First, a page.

Crumble | Darajabi Nnamani


Darajabi Nnamani

The Less Than Noble Award

They say reality sometimes writes the best stories. I don’t agree. Reality sucks. It’s messy and complicated, often goes against our intuition or sense of justice. Real stories are usually not very sexy or intriguing, most of the time they are ordinary. When things go wrong, there is no great spiritual evil pulling the strings, merely a common mixture of human incompetence, bad luck and plain arrogance leading to collapse or catastrophe.

I would know, since I am no evil mastermind yet blood is on my hands too.

See, I was a researcher once. Not one of the famous kind, more like the average, thoughtful kind. When I started, the creation of knowledge was still a noble pursuit. I cherished the dinosaurs of science, spending their lives trying to find small pieces for a puzzle of unknown size and shape; you might call it reality.

Yet times have changed, in general, but also for medical science.

Not knowing’ went out of fashion, so did waiting for ‘conclusive results’. Generation instant-gratification is about the immediate sell, before attention waivers. I knew it, we all did.

And so when science facts were increasingly replaced by science fictions, the spoils went to the best narrators, not the pesky objectors. I know you probably don’t care. The scientific process is still an enigma for most. But I should have known better.

I should have cared that the humble puzzlers were being replaced by the well-connected or politically gifted; the silver-tongued, the career-savvy, the immoral. Too long I turned a blind eye to keep my head down and my lab’s pockets filled as well. ‘If we run out of money, we can’t do any science anymore’, I rationalized. Publish or perish.

I exhaled forcefully, the all-too-known acid spit of resentment in my mouth.

My room was as dark as my train-of-thought. I did not need to switch on the TV, I knew my face would be on there. Unshaven, bespectacled deep eyes, hipster green scarf with the letters “CRISPR” stitched on it. The hopeful face of the gene editing revolution.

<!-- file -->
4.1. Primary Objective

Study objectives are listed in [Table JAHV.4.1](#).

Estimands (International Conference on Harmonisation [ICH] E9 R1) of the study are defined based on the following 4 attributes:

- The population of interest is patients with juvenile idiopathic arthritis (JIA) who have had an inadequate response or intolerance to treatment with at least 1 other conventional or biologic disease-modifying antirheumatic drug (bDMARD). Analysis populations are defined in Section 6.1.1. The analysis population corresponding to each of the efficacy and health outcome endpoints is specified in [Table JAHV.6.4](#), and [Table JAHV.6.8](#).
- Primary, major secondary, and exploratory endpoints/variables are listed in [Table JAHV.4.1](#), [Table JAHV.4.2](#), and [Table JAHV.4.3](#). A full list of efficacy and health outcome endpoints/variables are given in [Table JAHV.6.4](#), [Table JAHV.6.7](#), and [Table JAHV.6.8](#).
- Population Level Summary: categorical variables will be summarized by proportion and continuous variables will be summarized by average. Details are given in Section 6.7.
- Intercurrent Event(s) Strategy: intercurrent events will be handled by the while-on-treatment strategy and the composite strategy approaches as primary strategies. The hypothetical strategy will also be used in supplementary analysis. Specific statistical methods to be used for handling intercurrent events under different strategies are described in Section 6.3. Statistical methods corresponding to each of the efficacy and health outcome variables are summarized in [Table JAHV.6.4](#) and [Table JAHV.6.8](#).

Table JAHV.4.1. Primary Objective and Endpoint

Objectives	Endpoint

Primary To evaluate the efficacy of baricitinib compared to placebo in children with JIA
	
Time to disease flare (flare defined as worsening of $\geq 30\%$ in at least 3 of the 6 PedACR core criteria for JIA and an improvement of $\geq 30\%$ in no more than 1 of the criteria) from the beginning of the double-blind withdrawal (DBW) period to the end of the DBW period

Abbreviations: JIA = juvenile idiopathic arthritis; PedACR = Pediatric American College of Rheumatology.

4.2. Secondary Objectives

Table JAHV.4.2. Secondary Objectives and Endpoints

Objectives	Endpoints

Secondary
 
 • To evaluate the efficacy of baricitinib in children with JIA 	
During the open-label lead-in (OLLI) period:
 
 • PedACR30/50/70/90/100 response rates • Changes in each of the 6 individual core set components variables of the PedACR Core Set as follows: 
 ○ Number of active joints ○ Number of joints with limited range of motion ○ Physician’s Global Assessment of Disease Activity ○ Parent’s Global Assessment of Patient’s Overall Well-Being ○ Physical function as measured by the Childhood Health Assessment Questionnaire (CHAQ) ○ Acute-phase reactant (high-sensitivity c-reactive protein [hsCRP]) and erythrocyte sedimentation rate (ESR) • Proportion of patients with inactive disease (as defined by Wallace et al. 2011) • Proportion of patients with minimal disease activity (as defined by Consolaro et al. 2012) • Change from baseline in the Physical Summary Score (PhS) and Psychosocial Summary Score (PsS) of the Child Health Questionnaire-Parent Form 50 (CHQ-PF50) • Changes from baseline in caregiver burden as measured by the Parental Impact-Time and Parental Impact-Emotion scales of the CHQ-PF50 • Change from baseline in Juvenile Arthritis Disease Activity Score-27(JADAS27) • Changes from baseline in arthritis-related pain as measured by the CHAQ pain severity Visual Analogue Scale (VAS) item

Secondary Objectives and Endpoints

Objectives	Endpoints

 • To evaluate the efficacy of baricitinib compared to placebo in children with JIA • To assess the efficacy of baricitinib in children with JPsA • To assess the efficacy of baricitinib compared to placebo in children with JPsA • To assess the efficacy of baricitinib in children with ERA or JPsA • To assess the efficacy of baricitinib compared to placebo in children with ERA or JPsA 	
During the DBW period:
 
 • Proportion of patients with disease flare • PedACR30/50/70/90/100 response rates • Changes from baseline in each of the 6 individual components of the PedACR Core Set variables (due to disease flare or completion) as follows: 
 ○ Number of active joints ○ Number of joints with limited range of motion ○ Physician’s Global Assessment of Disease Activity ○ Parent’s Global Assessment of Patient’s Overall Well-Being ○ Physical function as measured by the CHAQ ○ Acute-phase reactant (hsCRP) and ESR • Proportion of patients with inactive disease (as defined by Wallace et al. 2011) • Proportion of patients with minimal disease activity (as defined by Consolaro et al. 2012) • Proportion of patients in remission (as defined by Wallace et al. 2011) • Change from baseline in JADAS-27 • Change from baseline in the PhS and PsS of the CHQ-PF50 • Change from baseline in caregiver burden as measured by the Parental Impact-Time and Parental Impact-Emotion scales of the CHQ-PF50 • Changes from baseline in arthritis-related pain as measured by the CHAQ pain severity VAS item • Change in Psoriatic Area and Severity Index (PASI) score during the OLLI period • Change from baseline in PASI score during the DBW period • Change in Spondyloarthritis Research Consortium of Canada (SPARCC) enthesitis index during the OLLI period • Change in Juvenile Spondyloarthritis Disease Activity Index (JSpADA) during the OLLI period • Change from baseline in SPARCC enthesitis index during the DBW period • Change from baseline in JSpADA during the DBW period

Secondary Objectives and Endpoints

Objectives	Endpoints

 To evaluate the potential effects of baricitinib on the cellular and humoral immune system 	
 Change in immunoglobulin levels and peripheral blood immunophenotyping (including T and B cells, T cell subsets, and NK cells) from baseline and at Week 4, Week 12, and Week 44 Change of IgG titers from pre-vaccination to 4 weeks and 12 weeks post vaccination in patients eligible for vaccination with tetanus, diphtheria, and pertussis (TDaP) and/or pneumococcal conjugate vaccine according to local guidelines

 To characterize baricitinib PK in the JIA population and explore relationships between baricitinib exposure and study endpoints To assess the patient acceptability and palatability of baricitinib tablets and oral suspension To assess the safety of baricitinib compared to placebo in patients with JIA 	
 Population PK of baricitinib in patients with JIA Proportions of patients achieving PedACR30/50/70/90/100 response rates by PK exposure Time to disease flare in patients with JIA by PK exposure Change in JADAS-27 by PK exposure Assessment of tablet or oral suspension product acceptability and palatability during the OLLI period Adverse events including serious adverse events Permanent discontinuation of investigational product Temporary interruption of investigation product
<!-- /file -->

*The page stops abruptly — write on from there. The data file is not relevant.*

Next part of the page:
And its untimely vanquisher. One can ignore reality for a long time, but at some point it will catch up and crush you.

Seventeen dead children. Leukemia patients, sure, their lives were hanging on a thread anyway. But I could have saved them, with more time. At least not do harm. Things were not adding up, more tests needed to be done. Still, they asked me to proceed, to be the first, because of China, the threat of competition, and the fame and the money it will bring for our University.

Obviously, they’ve bought themselves a PR nightmare, which they still might’ve handled if I were to go silently. But the old dinosaurs wouldn’t go extinct without a big impact either.

So I’ve drafted my last scientific publication: ‘Reproducibility crisis, incentive malalignment and gaming the system’, a dry report on the state of academic affairs. When I put my laptop aside, I realized that part of me never let go of being a meticulous researcher. I had kept all the original data backed up in a secret storage. The incomplete genome editing in cell culture lines. The mouse experiments showing resistance to CRISPR cell therapy. The patients covertly excluded from clinical trials. Data about all the prominent people involved who cut corners, cherry-picked the data, lied a little here and there so they can get their stories published, their narratives financed and their careers rolling. At what price?

Like I said, in reality, great evil often comes from the ordinary and mundane, when we fail to care about little wrongs for as long as they suit us.

When my report was predictably rejected by all major academic publishers, I send it to the press. There, it hit like a bombshell. Now the other cockroaches finally smell the gasoline, but it is too late for them as well. I lit the match that set myself on fire, and I will not be going out alone.

When cells in our body become malignant, sometimes they still manage to initiate apoptosis, the programmed cell death. A suicide to protect the rest of the body from corruption. This necessary correction is the last story reality has on offer for people like me.

One thought on “Crumble | Darajabi Nnamani

  1. I really like this. Scientific research is often bereft of criticism. So good to read a story which exposes something untoward about it.

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